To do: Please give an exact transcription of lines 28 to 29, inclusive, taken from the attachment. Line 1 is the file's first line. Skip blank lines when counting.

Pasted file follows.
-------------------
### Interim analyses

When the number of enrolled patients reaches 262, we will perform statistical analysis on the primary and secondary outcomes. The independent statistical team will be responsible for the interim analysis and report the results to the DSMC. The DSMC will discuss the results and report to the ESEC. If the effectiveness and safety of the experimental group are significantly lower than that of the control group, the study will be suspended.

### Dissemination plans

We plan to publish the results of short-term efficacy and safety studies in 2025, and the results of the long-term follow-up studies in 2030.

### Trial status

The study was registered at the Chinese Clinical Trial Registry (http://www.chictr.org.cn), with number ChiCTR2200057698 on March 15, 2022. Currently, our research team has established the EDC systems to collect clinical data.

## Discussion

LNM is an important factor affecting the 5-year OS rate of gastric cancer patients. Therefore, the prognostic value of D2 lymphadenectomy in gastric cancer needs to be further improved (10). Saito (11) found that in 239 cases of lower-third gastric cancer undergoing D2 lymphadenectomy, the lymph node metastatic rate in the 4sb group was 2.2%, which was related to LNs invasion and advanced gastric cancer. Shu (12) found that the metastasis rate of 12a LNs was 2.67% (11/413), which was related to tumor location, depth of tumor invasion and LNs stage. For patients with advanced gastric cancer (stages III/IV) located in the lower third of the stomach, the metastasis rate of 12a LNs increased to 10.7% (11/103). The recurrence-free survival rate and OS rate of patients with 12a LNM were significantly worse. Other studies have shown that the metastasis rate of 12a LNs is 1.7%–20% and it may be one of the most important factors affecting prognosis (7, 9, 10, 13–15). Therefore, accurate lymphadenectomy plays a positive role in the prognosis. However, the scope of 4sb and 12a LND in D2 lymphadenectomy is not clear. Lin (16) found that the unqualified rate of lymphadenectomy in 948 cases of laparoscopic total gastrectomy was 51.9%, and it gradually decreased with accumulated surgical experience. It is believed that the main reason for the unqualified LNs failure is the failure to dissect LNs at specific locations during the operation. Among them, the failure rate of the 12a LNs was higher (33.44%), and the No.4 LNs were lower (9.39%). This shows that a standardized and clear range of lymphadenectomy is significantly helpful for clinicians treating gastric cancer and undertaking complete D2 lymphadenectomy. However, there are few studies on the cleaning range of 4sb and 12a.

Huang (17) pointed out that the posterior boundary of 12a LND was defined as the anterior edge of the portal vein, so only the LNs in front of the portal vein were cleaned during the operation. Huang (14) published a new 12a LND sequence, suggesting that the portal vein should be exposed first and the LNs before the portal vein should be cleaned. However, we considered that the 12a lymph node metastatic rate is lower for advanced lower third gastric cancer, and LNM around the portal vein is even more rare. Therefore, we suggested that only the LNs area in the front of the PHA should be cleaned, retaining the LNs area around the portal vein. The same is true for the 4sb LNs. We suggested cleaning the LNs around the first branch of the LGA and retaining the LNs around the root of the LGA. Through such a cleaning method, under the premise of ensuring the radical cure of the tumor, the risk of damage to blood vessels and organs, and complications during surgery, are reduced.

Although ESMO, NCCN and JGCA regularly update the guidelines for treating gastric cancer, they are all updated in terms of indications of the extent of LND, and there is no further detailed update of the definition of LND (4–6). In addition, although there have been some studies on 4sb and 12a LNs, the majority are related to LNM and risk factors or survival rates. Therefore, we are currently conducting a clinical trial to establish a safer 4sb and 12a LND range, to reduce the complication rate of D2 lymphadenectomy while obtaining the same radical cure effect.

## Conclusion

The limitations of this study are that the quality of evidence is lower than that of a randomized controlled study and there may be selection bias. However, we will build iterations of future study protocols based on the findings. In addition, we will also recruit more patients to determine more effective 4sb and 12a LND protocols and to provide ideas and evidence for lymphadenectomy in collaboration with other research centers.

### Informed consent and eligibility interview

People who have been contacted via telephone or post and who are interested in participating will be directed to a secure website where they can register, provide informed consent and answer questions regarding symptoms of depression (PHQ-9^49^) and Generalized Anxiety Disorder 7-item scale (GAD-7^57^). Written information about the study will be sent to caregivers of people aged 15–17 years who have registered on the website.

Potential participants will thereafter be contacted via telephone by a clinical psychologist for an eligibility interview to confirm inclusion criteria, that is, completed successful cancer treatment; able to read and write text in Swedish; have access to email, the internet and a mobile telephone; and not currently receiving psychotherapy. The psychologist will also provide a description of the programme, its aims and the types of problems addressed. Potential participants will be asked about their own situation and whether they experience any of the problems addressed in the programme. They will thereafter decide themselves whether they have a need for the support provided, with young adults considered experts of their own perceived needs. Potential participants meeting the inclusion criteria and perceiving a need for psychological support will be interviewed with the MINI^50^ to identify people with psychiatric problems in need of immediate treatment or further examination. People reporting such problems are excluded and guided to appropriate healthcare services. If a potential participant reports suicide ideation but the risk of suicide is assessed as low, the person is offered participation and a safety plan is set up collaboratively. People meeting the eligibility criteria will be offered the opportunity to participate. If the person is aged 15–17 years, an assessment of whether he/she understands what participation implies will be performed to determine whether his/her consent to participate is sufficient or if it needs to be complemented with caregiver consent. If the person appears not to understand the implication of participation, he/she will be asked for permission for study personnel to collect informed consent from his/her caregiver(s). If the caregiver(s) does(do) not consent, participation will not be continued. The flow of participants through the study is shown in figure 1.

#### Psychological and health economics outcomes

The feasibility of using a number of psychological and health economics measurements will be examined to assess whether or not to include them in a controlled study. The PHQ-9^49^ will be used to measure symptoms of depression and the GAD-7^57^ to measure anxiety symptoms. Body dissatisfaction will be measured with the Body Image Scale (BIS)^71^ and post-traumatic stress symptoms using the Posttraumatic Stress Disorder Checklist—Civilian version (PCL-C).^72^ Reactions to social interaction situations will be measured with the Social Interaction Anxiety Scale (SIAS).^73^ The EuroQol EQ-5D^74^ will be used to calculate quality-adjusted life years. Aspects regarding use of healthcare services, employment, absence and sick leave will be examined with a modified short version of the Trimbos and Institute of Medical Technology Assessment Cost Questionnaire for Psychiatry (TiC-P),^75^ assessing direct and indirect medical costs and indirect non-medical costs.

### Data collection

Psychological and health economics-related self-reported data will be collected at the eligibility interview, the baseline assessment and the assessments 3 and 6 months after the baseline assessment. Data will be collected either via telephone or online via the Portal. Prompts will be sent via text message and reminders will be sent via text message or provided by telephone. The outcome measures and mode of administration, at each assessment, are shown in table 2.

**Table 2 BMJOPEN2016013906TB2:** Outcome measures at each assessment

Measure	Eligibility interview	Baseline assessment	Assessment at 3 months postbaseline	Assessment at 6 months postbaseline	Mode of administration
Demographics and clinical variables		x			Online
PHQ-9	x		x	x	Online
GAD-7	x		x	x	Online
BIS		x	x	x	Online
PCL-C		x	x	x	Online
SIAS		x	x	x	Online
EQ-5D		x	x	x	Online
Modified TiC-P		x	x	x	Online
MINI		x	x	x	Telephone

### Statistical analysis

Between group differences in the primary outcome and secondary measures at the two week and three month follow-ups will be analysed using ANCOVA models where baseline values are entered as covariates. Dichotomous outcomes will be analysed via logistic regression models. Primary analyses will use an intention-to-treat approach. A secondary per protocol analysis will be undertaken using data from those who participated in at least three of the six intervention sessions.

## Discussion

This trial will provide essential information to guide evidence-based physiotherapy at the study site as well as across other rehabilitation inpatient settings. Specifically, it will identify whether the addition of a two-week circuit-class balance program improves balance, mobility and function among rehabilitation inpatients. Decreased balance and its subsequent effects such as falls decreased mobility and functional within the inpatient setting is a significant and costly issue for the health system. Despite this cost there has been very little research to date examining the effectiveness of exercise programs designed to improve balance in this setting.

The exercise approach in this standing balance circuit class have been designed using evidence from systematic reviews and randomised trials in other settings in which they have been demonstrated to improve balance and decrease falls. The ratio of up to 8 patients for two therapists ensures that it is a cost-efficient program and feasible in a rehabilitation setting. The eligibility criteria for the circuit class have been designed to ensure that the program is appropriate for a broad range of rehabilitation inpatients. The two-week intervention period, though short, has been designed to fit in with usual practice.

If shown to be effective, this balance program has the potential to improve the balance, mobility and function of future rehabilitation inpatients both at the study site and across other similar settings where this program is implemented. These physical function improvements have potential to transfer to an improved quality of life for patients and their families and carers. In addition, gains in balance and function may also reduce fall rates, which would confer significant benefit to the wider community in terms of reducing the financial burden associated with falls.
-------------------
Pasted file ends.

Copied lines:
EQ-5D		x	x	x	Online
Modified TiC-P		x	x	x	Online